I added some fresh pesto I made with almonds and used some leftover cornbread I had on hand. I’m including both in the recipe but feel free to use store-bought of either to keep this fast and simple. I also like to use homemade chicken stock and season my own Italian sausage, but since time is short during the holidays I know most of you prefer to use the shortcuts so, again, I’m keeping it as simple as possible on the ingredient list.
So if you’re looking for a new flavor for your stuffing this year you should definitely try this. I still added apples and some herbs but other than that this is pretty different from the usual, at least our usual. I know we’re getting pretty close to turkey day now so I hope you all still have time to add this to your menu. I thinking about making this to go along side my mom’s this year because it’s always nice to have variety.
- 5 cups whole wheat bread squares
- 5 cups cornbread squares (recipe follows)
- 1 pound fresh mild Italian sausage
- 1 large onion, finely chopped
- 2 medium apples, peeled and chopped into cubes
- 4 cloves garlic, minced
- 1/3 cup basil pesto (recipe follows or you can use store-bought)
- 1 teaspoon freshly ground nutmeg
- 1 teaspoon salt
- 1/2 teaspoon black pepper
- 1/4 cup fresh oregano leaves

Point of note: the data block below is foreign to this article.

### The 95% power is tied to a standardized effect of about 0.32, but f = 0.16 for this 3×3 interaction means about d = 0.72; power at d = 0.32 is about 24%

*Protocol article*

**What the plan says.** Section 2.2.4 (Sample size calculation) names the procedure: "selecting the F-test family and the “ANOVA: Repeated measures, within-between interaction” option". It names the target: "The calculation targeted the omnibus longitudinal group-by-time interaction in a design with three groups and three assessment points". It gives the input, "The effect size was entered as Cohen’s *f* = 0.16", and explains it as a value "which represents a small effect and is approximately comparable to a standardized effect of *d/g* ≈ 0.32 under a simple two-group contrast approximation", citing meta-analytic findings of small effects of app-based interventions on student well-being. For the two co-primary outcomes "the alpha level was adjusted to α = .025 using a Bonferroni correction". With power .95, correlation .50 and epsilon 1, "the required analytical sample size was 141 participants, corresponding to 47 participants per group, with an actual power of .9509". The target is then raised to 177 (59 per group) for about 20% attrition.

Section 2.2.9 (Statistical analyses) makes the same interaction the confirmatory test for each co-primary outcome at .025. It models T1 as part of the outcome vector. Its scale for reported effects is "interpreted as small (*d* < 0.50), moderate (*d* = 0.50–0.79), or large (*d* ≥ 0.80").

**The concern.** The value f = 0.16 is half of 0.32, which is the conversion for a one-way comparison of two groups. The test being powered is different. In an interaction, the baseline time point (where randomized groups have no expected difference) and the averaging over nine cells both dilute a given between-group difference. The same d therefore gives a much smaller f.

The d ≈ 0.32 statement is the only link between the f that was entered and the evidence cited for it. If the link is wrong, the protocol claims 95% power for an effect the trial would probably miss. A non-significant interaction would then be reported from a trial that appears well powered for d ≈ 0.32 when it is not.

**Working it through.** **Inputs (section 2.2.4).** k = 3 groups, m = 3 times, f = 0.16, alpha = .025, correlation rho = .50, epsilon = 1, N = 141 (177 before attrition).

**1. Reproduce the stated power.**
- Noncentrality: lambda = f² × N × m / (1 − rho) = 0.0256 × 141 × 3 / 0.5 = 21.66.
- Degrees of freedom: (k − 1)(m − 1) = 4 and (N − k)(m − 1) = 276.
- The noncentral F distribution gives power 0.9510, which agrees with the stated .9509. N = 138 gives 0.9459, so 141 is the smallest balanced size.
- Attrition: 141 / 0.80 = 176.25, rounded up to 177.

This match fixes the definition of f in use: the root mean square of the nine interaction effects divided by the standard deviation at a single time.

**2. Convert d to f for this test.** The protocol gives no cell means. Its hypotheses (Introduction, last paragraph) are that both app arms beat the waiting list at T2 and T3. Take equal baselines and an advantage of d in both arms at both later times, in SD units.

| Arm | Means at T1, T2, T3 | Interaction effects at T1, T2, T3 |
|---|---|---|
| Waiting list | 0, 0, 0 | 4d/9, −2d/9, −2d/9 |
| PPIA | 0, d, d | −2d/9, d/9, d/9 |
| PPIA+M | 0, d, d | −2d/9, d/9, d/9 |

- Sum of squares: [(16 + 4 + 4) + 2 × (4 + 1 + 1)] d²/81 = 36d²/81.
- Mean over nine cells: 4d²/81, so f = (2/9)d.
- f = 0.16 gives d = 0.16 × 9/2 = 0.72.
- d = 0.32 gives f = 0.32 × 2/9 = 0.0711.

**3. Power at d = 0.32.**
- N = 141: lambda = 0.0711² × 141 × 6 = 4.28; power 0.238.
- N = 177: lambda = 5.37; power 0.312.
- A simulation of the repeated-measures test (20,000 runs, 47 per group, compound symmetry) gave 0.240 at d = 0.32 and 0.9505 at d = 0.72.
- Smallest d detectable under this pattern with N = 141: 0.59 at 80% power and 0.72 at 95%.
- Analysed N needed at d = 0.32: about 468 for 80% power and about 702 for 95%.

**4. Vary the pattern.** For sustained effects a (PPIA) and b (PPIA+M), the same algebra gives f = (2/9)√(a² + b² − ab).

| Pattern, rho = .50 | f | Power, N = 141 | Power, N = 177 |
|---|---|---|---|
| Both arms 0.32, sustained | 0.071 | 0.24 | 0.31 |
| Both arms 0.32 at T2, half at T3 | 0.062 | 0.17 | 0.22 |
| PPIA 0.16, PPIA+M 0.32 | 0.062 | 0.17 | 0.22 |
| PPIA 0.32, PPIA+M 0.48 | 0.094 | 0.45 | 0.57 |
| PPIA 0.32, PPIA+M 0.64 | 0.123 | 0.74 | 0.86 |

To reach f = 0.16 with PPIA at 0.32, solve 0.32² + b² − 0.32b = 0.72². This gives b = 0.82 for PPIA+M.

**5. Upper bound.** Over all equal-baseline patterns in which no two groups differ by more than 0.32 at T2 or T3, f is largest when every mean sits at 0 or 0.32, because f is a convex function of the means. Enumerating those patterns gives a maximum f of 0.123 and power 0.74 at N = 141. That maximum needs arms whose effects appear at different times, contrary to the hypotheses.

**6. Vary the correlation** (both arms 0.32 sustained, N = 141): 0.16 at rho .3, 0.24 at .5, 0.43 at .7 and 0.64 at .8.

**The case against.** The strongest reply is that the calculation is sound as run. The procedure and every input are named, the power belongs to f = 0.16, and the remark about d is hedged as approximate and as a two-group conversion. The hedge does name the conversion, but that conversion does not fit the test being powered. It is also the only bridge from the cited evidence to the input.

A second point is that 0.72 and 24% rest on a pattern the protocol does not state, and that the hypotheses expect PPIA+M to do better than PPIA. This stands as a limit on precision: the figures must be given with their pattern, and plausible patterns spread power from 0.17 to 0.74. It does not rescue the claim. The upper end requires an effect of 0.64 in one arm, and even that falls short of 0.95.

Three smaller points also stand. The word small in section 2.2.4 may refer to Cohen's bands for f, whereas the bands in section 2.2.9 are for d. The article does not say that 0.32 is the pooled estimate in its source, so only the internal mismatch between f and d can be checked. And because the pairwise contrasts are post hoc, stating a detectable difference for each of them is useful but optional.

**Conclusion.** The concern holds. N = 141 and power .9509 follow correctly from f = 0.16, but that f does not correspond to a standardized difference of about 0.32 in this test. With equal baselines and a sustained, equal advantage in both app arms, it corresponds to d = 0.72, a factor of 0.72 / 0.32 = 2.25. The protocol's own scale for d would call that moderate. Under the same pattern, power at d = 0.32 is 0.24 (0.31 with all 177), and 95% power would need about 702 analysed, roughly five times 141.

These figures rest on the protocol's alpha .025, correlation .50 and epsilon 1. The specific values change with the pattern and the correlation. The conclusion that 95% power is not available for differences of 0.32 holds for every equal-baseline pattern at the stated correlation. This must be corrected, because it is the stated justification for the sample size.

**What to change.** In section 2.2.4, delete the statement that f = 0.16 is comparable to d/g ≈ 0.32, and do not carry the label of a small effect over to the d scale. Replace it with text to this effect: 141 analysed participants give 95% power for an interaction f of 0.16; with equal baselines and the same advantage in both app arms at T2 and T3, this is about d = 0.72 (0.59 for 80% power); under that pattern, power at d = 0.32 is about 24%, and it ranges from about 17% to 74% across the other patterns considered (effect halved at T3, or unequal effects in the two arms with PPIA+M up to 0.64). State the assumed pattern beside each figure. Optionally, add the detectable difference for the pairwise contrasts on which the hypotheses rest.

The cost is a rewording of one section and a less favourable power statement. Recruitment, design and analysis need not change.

- 3 eggs
- 3-4 cups chicken stock
- 1/4 cup (1/2 stick) butter, melted
- 1/4 cup vegetable oil
- 1/3 cup sugar
- 2 eggs
- 1 cup buttermilk or greek yogurt
- 1/2 teaspoon baking soda
- 1/2 teaspoon salt
- 1 cup cornmeal
- 1 cup all purpose flour
- 1 cup raw almonds (you can sub walnuts)
- 1 cup freshly grated parmesan cheese
- 2 cups fresh basil leaves, tightly packed
- 6 cloves garlic
- 1 1/2 cups olive oil
- 1 1/4 teaspoon salt
- 1/2 teaspoon pepper
- Preheat oven to 350 degrees F (180 C) and grease a 13 x 9 inch pan with butter. Toast the bread and cornbread squares on a foil lined baking tray in oven for 8 - 10 minutes or until dry and crisp.
- Cook sausage in a medium skillet over medium high heat, breaking into pieces as it cooks, until nicely browned with no pink spots. Remove with a slotted spoon to a separate dish and add onion, garlic, and apples to pan. Cook for 4 - 5 minutes until softened then remove from heat and stir in the pesto, nutmeg, salt, pepper, and fresh oregano.
- Add dried bread squares, cooked sausage, and onion mixture to a large bowl and toss ingredients together until well combined. Whisk eggs together with 2 cups of stock in a medium bowl and pour evenly over mixture and gently stir until evenly wet.
- Pour mixture into greased pan and bake for 18 - 20 minutes until top is starting to brown. Remove from oven and pour an additional 1 cup of stock over stuffing and use a large spatula to carefully fold and stir as well as possible without it all falling out of pan. Return to oven and bake for 10 - 15 more minutes until browned on top,
- If the stuffing seems too dry add 1 more cup of stock an bake about 5 minutes more. Serve hot!
- Preheat oven to 350 degrees F (180 C) and grease a 8x8 inch (or similar size) pan with oil.
- Stir together the melted butter, oil, sugar in a large mixing bowl. Mix in eggs until well combined, then add buttermilk, soda, and salt. Stir in flour and cornmeal until batter is smooth, Pour batter into prepared pan and bake for 25 - 30 minutes until a toothpick comes out clean.
- Combine all ingredients for pesto in blender or food processor and pulse until roughly smooth.
- This can be made ahead of time and stored in refrigerator until ready to use.